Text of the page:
University of Virginia, Department of Computer Science
CS200: Computer Science, Spring 2002

Notes: Friday 8 February 2002
Schedule

Today's Task: Barista Assista

The baristas at Starbucks are sick and tired of CS200 students coming in and demanding the most caffeinated coffee on the menu. They have asked you to write a program that will answer this question automatically.

The program will take today's coffee menu and evaluate to the coffee with the highest caffeine rating. We will describe coffees as a pair where the first part is the name and the second part is a pair of the price and caffeine rating:

(define (make-coffee name price caffeine)
   (cons name (cons price caffeine)))
A menu is a list of coffees. For example:
(define todays-menu
 (list
  (make-coffee "AARDVARK: Alyssa's Really Dark Very Aromatic Roasty Kup" 3.82 85)
  (make-coffee "BEN'S Expresso Noir Supreme" 17.23 92)
  (make-coffee "CyDFect Yusually Doesn't Find Expresso Consumption Tohisliking" 0.85 12)
  (make-coffee "EvaLuAtor's Venti American Light Ubiquitous Always Tasty Oven Roasted Supremo" 2.73 15)
  (make-coffee "Gerry's Not The Java Guy, Guy Is Scheming Mocha Boca Grande" 2.00 57)))
An example result from your procedure is:
> (find-most-caffienated todays-menu)
"BEN'S Expresso Noir Supreme"
Define the procedures for extracting the name, price and caffeine rating from a coffee. For example,
    (coffee-price (make-coffee "White Chocolate Mocha" 2.53 92))
should evaluate to 2.53.

(define (coffee-name coffee)

       
        )

(define (coffee-price coffee)

       
        )

(define (coffee-caffeine-rating coffee)

       
        )

Define a procedure, find-most-caffeinated that takes a list of coffees and evaluates to the name of the coffee with the highest caffeine rating. You may find the insertlg procedure we defined in the last class useful:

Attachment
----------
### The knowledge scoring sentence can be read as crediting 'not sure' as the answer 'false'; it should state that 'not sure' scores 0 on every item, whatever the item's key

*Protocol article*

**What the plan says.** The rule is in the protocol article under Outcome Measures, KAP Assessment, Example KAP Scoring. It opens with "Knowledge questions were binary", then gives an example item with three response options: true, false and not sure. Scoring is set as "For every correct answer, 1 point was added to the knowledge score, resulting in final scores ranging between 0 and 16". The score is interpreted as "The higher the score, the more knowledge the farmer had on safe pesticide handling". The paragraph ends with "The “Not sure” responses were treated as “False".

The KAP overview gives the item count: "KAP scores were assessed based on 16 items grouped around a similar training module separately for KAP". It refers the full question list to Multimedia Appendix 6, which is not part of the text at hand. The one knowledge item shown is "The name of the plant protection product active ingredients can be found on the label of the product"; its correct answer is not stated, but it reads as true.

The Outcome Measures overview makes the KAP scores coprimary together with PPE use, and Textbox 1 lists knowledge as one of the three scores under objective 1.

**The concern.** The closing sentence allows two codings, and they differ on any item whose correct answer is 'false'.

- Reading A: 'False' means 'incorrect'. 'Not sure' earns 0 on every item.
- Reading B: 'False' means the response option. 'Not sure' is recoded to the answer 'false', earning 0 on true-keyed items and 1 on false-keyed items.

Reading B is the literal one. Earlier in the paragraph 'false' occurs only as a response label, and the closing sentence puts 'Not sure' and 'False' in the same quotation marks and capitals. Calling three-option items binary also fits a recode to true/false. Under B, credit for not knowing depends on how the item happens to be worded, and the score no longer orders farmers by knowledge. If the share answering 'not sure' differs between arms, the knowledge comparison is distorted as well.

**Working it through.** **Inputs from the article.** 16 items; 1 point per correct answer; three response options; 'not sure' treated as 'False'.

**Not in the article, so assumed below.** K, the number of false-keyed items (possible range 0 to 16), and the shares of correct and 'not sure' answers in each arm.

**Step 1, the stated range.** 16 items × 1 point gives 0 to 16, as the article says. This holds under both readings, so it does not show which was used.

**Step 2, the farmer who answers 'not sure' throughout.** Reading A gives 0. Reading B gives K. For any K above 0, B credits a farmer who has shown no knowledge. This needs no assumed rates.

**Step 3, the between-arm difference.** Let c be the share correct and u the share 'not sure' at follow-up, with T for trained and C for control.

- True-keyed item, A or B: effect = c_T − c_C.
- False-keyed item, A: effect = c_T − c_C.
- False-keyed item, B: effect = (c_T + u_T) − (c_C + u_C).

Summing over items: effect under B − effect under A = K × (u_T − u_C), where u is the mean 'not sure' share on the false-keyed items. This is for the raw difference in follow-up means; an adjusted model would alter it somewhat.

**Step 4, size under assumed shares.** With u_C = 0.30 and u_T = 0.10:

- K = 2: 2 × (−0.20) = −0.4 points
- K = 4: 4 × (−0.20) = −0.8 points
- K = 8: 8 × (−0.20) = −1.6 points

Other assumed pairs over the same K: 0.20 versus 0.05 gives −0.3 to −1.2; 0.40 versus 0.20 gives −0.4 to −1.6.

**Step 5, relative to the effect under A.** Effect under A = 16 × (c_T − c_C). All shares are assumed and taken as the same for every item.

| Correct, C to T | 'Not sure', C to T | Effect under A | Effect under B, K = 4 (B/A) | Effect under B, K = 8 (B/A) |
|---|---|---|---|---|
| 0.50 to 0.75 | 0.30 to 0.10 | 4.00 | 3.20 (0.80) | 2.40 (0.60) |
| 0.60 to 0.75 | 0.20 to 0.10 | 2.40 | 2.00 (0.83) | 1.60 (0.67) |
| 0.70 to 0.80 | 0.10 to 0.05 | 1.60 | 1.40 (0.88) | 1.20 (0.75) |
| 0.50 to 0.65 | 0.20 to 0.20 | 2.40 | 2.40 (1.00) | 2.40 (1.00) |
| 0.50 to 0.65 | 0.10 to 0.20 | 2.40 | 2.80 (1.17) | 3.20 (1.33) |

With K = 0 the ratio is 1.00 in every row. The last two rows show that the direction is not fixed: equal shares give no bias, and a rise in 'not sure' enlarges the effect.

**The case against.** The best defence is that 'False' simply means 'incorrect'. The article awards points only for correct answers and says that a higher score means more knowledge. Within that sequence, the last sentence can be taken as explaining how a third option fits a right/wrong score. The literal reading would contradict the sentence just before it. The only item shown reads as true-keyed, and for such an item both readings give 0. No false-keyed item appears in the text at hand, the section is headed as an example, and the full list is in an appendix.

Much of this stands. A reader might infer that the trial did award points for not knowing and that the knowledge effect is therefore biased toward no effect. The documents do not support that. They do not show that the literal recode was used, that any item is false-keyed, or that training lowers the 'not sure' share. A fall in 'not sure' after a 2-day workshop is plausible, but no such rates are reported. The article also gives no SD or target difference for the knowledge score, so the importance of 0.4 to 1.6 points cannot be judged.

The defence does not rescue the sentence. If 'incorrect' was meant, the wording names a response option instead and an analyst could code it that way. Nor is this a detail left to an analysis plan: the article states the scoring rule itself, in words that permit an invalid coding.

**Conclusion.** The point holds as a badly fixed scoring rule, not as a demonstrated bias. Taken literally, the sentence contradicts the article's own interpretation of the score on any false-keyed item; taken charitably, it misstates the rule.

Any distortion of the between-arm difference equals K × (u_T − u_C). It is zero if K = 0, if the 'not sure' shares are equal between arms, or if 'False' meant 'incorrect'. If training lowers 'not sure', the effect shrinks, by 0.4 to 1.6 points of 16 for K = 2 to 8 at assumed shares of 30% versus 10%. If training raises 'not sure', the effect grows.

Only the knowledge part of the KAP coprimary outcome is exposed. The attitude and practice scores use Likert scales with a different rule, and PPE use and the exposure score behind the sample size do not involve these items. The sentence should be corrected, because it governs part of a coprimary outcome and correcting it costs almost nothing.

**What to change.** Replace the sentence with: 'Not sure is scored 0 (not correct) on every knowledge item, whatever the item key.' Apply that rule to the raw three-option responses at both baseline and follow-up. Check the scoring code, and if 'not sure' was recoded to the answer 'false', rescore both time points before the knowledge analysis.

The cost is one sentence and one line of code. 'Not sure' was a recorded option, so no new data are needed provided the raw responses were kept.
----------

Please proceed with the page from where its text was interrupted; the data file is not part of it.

(define (insertlg f lst start)
  (if (null? lst) 
      start
      (f (car lst) (insertlg f (cdr lst) start))))

(define (find-most-caffeinated menu)







       






  )

Define a more general find-most procedure so we can define find-most-caffeinated as:

(define (find-most-caffeinated menu)
   (find-most (lambda (coffee best-so-far)
		(> (coffee-caffeine-rating coffee) best-so-far))
	      menu
	      -1)) ;; inital best-so-far

(define (find-most cf menu start)







  )

Since some customers are revolting at paying $17.23 for BEN'S Expresso Noir Supreme, the barista's have decided that they don't want a procedure that evaluates to the most caffeinated beverage nam. Instead, they want to produce a menu sorted by caffiene rating:

> (sort-menu todays-menu)
(("BEN'S Expresso Noir Supreme" . (17.23 . 92))
 ("AARDVARK: Alyssa's Really Dark Very Aromatic Roasty Kup" . (3.82 . 85))
 ("Gerry's Not The Java Guy, Guy Is Scheming Mocha Boca Grande" . (2.00 . 57))
 ("EvaLuAtor's Venti American Light Ubiquitous Always Tasty Oven Roasted Supremo" . (2.73 . 15))
 ("CyDFect Yusually Doesn't Find Expresso Consumption Tohisliking" . (0.85 . 12)))
Define the sort-menu procedure. (This is hard, and I don't expect you to finish today.)

First think how you would do this yourself. There are lots of ways. If you get stuck, read on for hints of one possible way of doing it.


Start by defining sort-menu in terms of a more general sort procedure that takes a function and a list and evaluates to the list reordered by the function (so that if you apply the function to any two adjacent elements in the list, it always evaluates to true).

Then, you need to define sort. First, you may find it useful to first define the delete procedure:

(define (delete el lst)
  (if (null? lst)
      (error "No matching element!") ; Didn't find el in the list
      (if (eq? el (car lst)) ; The first element in the list matches
	  (cdr lst)          ; Drop it --- the result is the rest of the list
          ; else branch left for you to define
	  





Next, define the sort procedure:

(define (sort cf lst)
   (if 













Finally, define sort-menu:

(define (sort-menu lst)
   (sort (lambda (c1 c2) 







	   )
	 lst))

A mathematician is a device for turning coffee into theorems.
Paul Erdös


CS 655 University of Virginia
Department of Computer Science
CS 200: Computer Science
David Evans
evans@cs.virginia.edu
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